Othman Ayad Hamdan named Revelstoke dam as a potential terrorist target in a series of Facebook posts praising ISIS in 2015. (File photo)

Othman Ayad Hamdan named Revelstoke dam as a potential terrorist target in a series of Facebook posts praising ISIS in 2015. (File photo)

Man that named Revelstoke Dam as potential terrorist target may be released

Former refugee Othman Ayad Hamdan may be released to Enderby while awaiting deportation

A man who posted online naming the Revelstoke Dam as a potential terrorist target may soon be released from detainment while he awaits deportation.

Othman Ayed Hamdan was detained by Canada Border Services Agency in 2017 after sharing messages of support for ISIS online. He was deemed a “danger to the security of Canada” by the Immigration and Refugee Board.

If released, Hamdan said he would stay in Enderby with a friend. The town is roughly 100 km from Revelstoke and its dam.

The release would have 25 conditions, that could, according to the detention review transcripts, include a bond of $2,000, curfew between midnight and 6 a.m., no internet access or unaccompanied vehicle travel, no weapons, daily voice reports and in-person reporting to a RCMP office.

Enderby Mayor Greg McCune said Aug. 4 he was not given any notice by any government agency of Hamdan’s release and that Enderby was the preferred destination.

On Monday, Aug. 12, a hearing took place between the Minister of Public Safety and Emergency Preparedness and Hamdan, and the Federal Court ruled Hamdan must remain in custody, pending the determination of the Minister’s application for leave and judicial review of the release order.

The decision was welcomed by the Canada Border Services Agency.

“While immigration detention is a last resort, it remains an essential tool for the protection of the health and safety of Canadians, and to maintain the security of Canadian society,” said Joelle Shelton, Western Canada communications advisor for CSBA.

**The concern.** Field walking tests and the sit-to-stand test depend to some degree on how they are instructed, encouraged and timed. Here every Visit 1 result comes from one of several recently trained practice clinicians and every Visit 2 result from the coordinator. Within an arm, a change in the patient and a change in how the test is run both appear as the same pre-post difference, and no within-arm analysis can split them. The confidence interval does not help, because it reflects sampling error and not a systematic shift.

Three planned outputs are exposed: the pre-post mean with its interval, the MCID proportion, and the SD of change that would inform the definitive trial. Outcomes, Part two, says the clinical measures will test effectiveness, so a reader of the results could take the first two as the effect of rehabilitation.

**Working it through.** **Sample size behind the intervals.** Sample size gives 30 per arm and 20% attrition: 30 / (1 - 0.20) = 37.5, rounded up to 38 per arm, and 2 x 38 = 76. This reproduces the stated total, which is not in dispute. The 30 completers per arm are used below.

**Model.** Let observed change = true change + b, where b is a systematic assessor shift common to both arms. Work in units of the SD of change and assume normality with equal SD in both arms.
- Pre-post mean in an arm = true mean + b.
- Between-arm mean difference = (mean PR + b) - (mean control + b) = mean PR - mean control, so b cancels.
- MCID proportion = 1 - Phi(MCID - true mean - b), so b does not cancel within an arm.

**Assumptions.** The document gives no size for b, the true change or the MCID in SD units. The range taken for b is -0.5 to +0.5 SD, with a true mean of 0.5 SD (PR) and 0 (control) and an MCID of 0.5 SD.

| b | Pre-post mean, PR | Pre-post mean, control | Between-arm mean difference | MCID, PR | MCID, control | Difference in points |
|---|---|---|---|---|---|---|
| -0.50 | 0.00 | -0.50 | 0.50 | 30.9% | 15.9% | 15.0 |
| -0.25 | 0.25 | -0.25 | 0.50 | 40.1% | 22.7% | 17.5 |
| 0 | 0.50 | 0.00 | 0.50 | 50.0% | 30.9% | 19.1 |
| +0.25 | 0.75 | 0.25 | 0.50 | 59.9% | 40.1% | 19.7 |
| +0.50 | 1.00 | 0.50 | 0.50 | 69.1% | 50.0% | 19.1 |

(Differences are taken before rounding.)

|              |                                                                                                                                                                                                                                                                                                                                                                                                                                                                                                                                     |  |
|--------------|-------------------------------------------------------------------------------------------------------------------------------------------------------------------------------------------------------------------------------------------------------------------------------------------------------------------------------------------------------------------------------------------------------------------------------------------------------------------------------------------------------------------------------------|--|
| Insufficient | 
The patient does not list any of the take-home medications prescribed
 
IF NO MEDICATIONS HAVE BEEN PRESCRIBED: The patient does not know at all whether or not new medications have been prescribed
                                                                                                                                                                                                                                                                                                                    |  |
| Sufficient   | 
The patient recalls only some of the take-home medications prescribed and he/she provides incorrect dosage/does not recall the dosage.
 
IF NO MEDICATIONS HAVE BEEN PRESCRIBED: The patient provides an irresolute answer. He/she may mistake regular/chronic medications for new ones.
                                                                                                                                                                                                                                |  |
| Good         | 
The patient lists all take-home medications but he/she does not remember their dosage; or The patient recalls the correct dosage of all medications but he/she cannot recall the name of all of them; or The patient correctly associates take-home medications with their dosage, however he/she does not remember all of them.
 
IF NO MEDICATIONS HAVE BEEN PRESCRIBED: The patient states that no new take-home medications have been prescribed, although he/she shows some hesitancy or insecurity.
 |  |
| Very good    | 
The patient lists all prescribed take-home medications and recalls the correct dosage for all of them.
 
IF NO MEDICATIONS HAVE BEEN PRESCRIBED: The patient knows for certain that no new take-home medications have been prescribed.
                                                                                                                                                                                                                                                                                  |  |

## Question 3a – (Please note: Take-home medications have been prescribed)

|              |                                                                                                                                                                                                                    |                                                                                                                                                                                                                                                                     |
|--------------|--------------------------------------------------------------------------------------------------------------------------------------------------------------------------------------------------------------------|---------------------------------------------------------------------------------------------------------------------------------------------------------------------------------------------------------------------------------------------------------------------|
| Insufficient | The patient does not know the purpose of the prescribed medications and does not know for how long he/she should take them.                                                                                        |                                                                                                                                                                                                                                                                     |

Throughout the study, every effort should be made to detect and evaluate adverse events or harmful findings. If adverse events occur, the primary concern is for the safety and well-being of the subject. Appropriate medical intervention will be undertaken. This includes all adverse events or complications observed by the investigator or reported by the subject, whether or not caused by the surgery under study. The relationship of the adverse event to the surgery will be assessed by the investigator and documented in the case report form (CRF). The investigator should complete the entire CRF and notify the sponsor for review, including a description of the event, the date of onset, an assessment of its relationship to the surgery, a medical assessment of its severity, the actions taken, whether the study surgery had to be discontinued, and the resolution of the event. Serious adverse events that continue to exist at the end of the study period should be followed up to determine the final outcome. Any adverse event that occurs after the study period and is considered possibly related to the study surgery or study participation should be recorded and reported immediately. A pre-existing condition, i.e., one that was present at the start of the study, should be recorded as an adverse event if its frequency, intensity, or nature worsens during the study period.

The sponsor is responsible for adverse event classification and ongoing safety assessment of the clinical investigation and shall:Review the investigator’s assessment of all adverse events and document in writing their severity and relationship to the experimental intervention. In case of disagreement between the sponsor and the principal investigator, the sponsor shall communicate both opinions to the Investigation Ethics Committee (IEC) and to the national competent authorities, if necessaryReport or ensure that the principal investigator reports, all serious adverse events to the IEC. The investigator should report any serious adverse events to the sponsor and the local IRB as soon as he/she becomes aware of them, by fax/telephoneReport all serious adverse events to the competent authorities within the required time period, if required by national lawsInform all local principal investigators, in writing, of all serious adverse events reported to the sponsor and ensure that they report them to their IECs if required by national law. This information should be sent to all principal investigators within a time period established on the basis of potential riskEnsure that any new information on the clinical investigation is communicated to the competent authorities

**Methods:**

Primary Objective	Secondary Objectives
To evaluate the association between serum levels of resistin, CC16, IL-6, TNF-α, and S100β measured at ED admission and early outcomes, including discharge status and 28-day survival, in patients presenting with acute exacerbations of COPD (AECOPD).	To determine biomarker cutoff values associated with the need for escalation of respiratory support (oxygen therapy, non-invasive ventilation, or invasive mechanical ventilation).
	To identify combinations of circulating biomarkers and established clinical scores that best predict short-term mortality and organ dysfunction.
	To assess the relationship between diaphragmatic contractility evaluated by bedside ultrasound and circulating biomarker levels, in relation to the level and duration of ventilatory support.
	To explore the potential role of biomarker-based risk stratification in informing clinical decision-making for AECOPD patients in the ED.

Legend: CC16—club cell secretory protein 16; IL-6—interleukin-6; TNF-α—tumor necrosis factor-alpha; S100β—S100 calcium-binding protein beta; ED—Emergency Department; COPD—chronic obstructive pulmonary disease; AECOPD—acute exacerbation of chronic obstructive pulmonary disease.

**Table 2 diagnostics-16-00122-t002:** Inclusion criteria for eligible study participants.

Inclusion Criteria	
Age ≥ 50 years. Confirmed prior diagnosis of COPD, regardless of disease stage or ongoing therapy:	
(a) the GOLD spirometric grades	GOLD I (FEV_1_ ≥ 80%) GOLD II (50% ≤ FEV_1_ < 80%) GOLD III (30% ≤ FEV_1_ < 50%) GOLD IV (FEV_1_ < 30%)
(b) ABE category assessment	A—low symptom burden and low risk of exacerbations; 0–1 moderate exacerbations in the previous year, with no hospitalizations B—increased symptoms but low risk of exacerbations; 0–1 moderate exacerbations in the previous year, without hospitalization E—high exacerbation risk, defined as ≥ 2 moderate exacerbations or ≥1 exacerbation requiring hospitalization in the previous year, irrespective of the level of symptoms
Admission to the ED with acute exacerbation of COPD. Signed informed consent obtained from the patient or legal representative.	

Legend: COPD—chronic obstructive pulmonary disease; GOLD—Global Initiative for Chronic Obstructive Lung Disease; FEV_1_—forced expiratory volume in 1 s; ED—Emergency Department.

McCune, on Aug. 14, was still extremely angry over the situation.

“It’s super frustrating,” he said. “I’m mostly disappointed in the process. I’m shocked we weren’t consulted and shocked the RCMP weren’t consulted.”

READ MORE: Deportation ordered for B.C. man who ‘glorified’ terrorism on Facebook

Immigration and Refugee board member Geoff Rempel ruled on Aug. 2 that it was not right to keep detaining Hamden and that he should be released.

“In my view, with appropriate conditions of release, he is not a danger to the public,” he said in the review documents.

However, the federal court later issued an interim stay of release and is currently reviewing the Immigration Division’s decision. There is no date given for when Hamdan would be deported.

In an interview with the CBC, former CSIS and RCMP operative Mubin Shaikh said Hamdan’s potential release is a serious situation.

“He should definitely not be released.”

Hamdan should remain in custody until deportation, he continued.

Mayor Gary Sulz of Revelstoke echoed those concerns.

“Why isn’t he just being deported?”

Sulz continued that there will have to be great trust in those monitoring him, including the RCMP, that they will not let Hamdan go near Revelstoke.

READ MORE: B.C. man cleared of terror charges is security risk: RCMP officer

Hamdan is a Jordanian national and moved to Canada from the U.S. in 2002 because of threats and was granted refugee protection in 2004.

In 2015, he was arrested in Fort St. John for 85 Facebook posts that promoted ISIS and praised lone wolf terrorist attacks, but was later acquitted of terror charges in a B.C. court.

At the time of the arrest, Const. Terak Mokdad told an immigration admissibility hearing that Hamdan was a security risk and that the translated Arabic posts clearly showed the man was becoming radicalized.

The Immigration and Refugee Board of Canada then revoked his refugee status and Hamdan awaits deportation. Hamdan has argued that he was falsely accused of terrorism and has sued the B.C. and Canadian governments.